NOTESNovember 1, 2008 EPW Economic & Political Weekly58The team of resource persons and the village social audit team members visited the school and examined the records related to the MDMS. They observed the midday meal process, spoke to the cooks, the head-masters, teachers and children. The entries in the official records were compared with actual verification of attendance,rice stock, quality of meal, and so on. Further, the team also examined the provisions made for the midday meal in the form of a kitchen shed, storage space, plates, cooking gas, systems of payment for the cooks, etc. At the end, the team prepared a village report and presented it in the gram sabha. The gram sabhas were specially convened for this purpose by the gram panchayat (usually the sarpanch) on the request of the social audit team. The gram sabha was attended by parents, gram panchayat members, other interested persons of the village and the school headmaster and the cooking agency representatives. On average,about80 to 150 people attended each gram sabha. The village communities participated enthusiastically in these gram sabhas and in most villages questioned the headmas-ter and cooking agency when any discrep-ancy was revealed. At the same time, many positive decisions were also taken, such as immediately shifting the rice from the cook’s house to the school, minimising the role of the ration dealer, arranging for water facility in the school, and contribut-ing plates and/or glasses for the children. In some villages even major decisions such as changing the cooks were also taken. Since the community was now aware of the official provisions of the MDMS they decided to be more vigilant and usually encouraged the social audit team to monitor the midday meal in a continuous manner. This paper presents the process and findings of the social audit and some policy recommendations that emerged from the audit. Attendance Verification The social audit team visited the schools (unannounced) during lunch time and did a physical verification of the number of children eating the midday meal (head-count). This was then compared with the number that was recorded as having the meal in the attendance register. While on the day of the social audit an average of 6,755 children were found to be having the midday meal, the attendance registers showed 8,016 children as eating the meal, i e, 1,277 “extra” children. On tracking the names of those children who were marked present but were not seen at the midday meal, it was seen that most were in fact not even present in school. Further investiga-tions on over-reporting of attendance revealed that while some of it might have been plain corruption, in some cases school authorities were forced to show higher attendance because of a shortage of funds for cooking. Moreover, in many schools anganwadi children were also coming for the midday meal and teachers found it difficult to refuse them food. This was accounted for by showing excess attendance of school children.For instance, in Bollagutta village, Kurnool district, on an average only 25-30 children came to school, but 70-80 children were marked present. Even the rice stock register showed that nine kg of rice was cooked, whereas the headmaster gave only three-four kg to the cook each day. When this was reported in the gram sabha, the headmaster confessed to com-mitting fraud and immediately gave the sarpanch money for 50 kg of rice. This money was put in the school fund account. Utilisation of Rice The Andhra Pradesh State Civil Supplies Corporation (APSCSC) is the nodal agency for lifting the foodgrains allocated by the government of India from the Food Corporation of India depots. The APSCSC then transports the grain to its own go-downsand from there to fair price shops. The implementing agencies (cooks) lift the foodgrains from the fair price shops. Storage of foodgrains, at the school level, is the responsibility of the headmaster and the implementing agency. The headmaster certifies the attendance of the children and the quantity of rice utilised [GoAP 2007]. In many of the schools visited it was found that the rice was stored at the cook’s or dealer’s house, with no accountability to the school either because rice did not reach these schools directly or there were no storing facilities. Only about40 per cent of the schools visited (45 out of 111 schools) had a storing facility in the school. It was also seen that the headmasters in many schools were not properly monitor-ing the utilisation of rice. The stock regis-ters were only filled at the end of the month without checking the actual number of children eating or the actual amount of rice cooked. Release orders (ROs) were not available in most schools; stock registers were updated only at month end; rice was not stored in the school making it almost impossible to ver-ify whether the rice supplied for the mid-day meal was being properly utilised. However, in many schools the social audit team conducted enquiries by visiting the dealers, cooks, school authorities and all concerned, uncovering leakages in the rice supplied for midday meal. In Puchchakayilapalli village, Kurnool district, the team found that there was a leakage of 50 kg of rice. The rice was stored with the cooks and they were deal-ing with it on their own. This issue was reported in the gram sabha. The cooks were asked for an explanation and they confessed that there was indeed a diversion of some of the rice that came for the midday meal. They apologised and asked for a month’s time to return the rice. The gram sabha then decided to store the rice in the school and the headmaster was given responsibility to monitor its usage. In Dannoor village, Adilabad district, the rice that comes for the midday meal was stored in the cook’s house. When the social audit team visited the school, the headmas-ter reported that there was a shortage of rice and they had to take rice on loan from the ration dealer to feed the children. How-ever, the team found 10 bags of rice which belonged to the midday meal in the cook’s house. This issue was discussed in the gram sabha and it was decided that the 10 bags of rice (500 kg) should be shifted to the school immediately. After the social audit, in many schools, the storage of rice was shifted to the school and the headmaster began monitoring utilisation on a day-to-day basis. CooksIn most of the schools the implementing agency (cooks) was a women’s self-help group (SHG). Usually one or two women took the responsibility of cooking and the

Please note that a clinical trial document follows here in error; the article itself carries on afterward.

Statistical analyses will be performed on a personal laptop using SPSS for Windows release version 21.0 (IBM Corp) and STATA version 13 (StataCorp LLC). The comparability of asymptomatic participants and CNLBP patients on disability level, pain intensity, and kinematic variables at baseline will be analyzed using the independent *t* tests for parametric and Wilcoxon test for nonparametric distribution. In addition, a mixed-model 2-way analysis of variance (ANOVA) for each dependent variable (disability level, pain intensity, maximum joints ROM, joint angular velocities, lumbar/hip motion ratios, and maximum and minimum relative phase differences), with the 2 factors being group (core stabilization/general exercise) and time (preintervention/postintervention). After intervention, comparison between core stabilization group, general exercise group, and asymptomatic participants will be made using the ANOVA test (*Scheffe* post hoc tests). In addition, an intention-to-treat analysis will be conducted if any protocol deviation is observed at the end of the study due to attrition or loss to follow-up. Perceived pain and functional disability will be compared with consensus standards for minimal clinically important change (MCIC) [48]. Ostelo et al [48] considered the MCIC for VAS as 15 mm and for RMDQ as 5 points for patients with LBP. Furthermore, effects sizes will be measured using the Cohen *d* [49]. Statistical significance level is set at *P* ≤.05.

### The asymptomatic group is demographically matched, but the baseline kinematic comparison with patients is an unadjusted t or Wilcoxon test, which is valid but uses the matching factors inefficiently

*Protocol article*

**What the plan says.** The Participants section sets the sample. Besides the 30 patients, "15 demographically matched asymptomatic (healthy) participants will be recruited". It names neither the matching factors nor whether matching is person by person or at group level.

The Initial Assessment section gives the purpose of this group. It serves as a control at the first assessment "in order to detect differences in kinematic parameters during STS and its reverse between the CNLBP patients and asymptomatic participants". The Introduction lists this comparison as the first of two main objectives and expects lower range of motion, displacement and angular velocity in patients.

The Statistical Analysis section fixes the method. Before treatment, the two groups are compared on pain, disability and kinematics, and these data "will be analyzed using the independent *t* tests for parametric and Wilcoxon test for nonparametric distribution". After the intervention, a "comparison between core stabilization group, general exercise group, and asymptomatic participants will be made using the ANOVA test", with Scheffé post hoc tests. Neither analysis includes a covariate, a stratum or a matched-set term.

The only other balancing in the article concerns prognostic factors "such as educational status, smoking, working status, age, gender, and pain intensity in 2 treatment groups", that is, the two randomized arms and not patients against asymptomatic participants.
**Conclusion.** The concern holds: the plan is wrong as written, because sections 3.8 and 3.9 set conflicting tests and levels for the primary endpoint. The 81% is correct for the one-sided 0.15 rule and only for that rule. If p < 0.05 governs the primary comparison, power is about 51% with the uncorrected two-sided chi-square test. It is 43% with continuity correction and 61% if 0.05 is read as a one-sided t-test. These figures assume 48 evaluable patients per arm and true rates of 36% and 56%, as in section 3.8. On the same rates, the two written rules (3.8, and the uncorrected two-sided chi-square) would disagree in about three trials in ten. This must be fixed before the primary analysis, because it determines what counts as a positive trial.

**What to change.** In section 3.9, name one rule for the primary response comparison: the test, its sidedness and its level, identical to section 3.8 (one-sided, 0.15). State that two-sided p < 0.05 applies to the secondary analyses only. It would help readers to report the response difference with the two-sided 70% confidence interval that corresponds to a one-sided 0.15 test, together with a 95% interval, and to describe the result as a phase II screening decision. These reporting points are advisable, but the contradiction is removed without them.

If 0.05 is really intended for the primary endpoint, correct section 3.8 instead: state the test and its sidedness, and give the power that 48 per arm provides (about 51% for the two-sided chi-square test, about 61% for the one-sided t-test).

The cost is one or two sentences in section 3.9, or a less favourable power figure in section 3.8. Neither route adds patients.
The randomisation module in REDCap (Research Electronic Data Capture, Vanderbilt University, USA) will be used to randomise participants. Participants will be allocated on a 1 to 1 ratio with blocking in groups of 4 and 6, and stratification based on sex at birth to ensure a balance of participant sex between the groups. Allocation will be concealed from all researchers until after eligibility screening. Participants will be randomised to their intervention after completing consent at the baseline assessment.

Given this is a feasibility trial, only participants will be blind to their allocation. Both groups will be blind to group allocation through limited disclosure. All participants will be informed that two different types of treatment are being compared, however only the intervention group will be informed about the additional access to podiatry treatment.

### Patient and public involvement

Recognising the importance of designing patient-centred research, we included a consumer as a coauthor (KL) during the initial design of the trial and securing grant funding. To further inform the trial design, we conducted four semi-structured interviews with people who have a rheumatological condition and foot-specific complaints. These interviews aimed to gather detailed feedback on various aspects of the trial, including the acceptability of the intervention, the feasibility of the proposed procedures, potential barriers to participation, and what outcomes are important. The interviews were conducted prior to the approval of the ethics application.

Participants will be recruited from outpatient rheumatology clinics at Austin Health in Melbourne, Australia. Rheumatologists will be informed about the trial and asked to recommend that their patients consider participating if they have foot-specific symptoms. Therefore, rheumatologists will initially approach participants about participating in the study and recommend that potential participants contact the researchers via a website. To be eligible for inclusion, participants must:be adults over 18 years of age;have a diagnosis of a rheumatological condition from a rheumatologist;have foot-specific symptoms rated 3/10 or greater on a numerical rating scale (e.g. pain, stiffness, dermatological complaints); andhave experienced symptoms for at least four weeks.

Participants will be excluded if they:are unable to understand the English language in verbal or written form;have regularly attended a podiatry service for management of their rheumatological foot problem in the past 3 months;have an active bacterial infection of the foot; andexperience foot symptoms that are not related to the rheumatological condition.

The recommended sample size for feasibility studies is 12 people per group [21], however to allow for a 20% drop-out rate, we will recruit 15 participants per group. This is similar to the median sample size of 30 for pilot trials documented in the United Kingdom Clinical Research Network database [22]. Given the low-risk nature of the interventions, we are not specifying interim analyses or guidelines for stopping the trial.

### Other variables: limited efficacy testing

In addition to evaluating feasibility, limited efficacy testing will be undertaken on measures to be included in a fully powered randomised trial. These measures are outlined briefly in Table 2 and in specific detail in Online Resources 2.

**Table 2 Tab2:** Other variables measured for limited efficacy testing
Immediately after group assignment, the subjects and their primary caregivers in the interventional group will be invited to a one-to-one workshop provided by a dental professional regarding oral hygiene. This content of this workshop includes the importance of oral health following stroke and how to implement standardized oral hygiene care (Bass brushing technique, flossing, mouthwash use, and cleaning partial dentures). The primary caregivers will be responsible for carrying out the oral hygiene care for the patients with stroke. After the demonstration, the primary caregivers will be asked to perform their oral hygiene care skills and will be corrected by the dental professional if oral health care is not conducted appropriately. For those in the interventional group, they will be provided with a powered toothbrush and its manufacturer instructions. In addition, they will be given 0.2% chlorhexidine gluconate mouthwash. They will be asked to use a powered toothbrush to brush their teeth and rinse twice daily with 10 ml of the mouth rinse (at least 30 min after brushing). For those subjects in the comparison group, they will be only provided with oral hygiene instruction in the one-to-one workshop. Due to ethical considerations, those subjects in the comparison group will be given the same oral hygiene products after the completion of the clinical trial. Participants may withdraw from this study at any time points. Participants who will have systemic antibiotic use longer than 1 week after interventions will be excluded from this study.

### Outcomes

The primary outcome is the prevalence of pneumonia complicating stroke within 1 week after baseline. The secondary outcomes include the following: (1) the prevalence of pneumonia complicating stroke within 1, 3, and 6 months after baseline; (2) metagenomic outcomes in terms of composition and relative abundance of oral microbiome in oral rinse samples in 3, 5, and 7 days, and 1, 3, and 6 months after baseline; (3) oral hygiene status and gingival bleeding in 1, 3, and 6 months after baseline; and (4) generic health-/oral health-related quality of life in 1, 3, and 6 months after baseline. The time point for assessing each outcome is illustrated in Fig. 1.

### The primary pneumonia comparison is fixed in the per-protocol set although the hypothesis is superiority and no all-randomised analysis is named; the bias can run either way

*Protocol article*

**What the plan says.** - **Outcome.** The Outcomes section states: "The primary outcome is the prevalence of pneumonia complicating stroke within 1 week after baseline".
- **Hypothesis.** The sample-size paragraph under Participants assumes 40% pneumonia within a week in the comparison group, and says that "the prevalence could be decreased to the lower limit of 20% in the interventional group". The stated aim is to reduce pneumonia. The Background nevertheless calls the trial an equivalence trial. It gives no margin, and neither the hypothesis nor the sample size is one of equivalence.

NOTESEconomic & Political Weekly EPW November 1, 200859bank account was opened in their name. Although these women were normally also members of a SHG there was no for-mal relation between theSHG and the cooking agency as such. In some places it was also seen that while the formal records were in one person’s name, they had employed another person to do the cooking and were paying him/her a daily or monthly wage. In Narnoor mandal (Adilabad district), although the agency was in the name of local women in all the schools, it was actually under the control of the headmaster, who used to pay the women a wage of Rs 500 amonth. In many schools in Kurnool, the agency was given to persons who were close to those in power, the factional lead-ers or sarpanches, making it difficult for the community to monitor them. The state government states, “SHGs, like the (DWCRA) Development of Women and Children in Rural Areas, (DWCUA) Devel-opment of Women and Children in the Urban Areas, Mahila Mandal Samakhyas and charitable trusts are participating in the implementation, voluntarily. Only conversion costs are allocated to them” [GoAP 2007]. During the social audit it was seen that most of the cooking agencies were given to poor illiterate women for whom this was the main source of liveli-hood. There was no system of account maintenance by these women although the guidelines state that a cashbook and a stock register should be maintained. They spent some amount on cooking costs such as pulses, vegetables, oil, etc, and saved some for themselves. Many felt that the present allocations were not enough to provide a good quality meal, including eggs twice a week, while also making a decent living for themselves. Little did they know that they were ex-pected to be cooking in the school on a “voluntary” basis. Another problem was the delay of about four months in the payment of bills. Because of this the cooking agency had to take a cash loan or buy the ingredients on credit, sometimes at high interest rates. These efforts of the cooking agency in not interrupting the meal in spite of long delays in payment are worth highlighting. Many were taking loans, investing from their own pockets just to ensure that children do not go hungry even on a single day. While the agencies made arrangements to ensure that there was no disruption in the meal, the delay in payment affected the quality of the meal. An important aspect linked to this is the lack of training and guidance to the cook-ing agency. Neither the cook nor the head-master was aware of what the guidelines for the menu were, how the cooking costs were to be allocated among different ingredients and so on. Infrastructure A kitchen shed was available in only about 40 per cent of the schools (45 out of 111) visited and only in 19 per cent of the schools was the cooking done in the kitchen shed. Even in schools where kitchens were available, they were of bad quality with poor ventilation. In other schools, the cooking was done either out in the open or in the cook’s house. Fifty-two per cent of the schools (58 of 111) had drinking water available in the school premises. In none of the schools were utensils provided by the government. In fact, the government policy is that the cooking agency must buy the cooking utensils by investing themselves or taking a loan from the bank [GoAP 2007]. In some schools the community had donated cooking utensils. In most schools children were not even provided with plates for the meal. Children had to go home during lunch time to bring their plates and this wasted a lot of time. In many villages when this was reported in the gram sabha, mem-bers of the community came forward to donate plates for the children. In Sarvayapalli village, Kurnool district, the midday meal was being implemented quite well. The food was very tasty, the children were given vegetables every oth-er day and also bananas and eggs once a week. The only problem was that there were no plates in the school for children. When this came up in the gram sabha the vice-sarpanch immediately donated Rs1,000 for plates for the children. Members of a women’s SHG came forward and said they would buy glasses. In some schools such as Thadihatnoor in Adilabad and J’hosalli in Kurnool the community made arrangements in the form of drums or tanks to make drinking water available for children in the school itself. Quality and Hygiene Investigations were made into whether the food being given was adequate in quantity, quality (including pulses, oils, vegetables and weekly eggs/fruits) and variety. The opinion of children on the taste of the meal was taken. In most of the schools, children were only being served rice and dal/sambar without many vegetables. Provision of eggs once or twice a week was seen in less than 5 per cent of the schools. In schools that pro-vided eggs to children, it was done once in two weeks or once a month. There was no weekly menu followed. In some schools the quality of the meal was so poor that many children preferred to eat at home. This was discussed thoroughly in the gram sabhas. Menus were drawn up with the cooks, taking into account local availability. These menus were then displayed on the walls in all the schools. Alongside the menu for the day, the name of the social audit member who took on the responsibility to monitor this was also displayed. Further, in most schools there was no organised way of serving the midday meal. Usually the cook sat in one place and served the meal while the children stood in a line with their plates taking turns. Once their plates were filled, the children sat in small groups in the open ground and came back individually if they wanted a second helping. This system resulted in a lot of food being dropped while the children walked up and down, dirtying the place, and even mud getting into the food because of all the movement. Insome schools (about 15 per cent), espe-cially in those where the teachers took an active interest in the meal, it was more organised with all the children sitting in a line in the veranda, and cooks serving the meal and cleaning up after the meal. In schools with poor water facility clean-liness suffered because of the difficulty in washing plates (children took back dirty plates to wash in their homes or in one case washed in a dirty stream nearby). Issues related to hygiene were also reported inthe gram sabha, but no solution emerged. Social Discrimination TheMDMS also aims at generating liveli-hood opportunities for poor women in rural areas, and at breaking caste preju-dices by giving preference to women from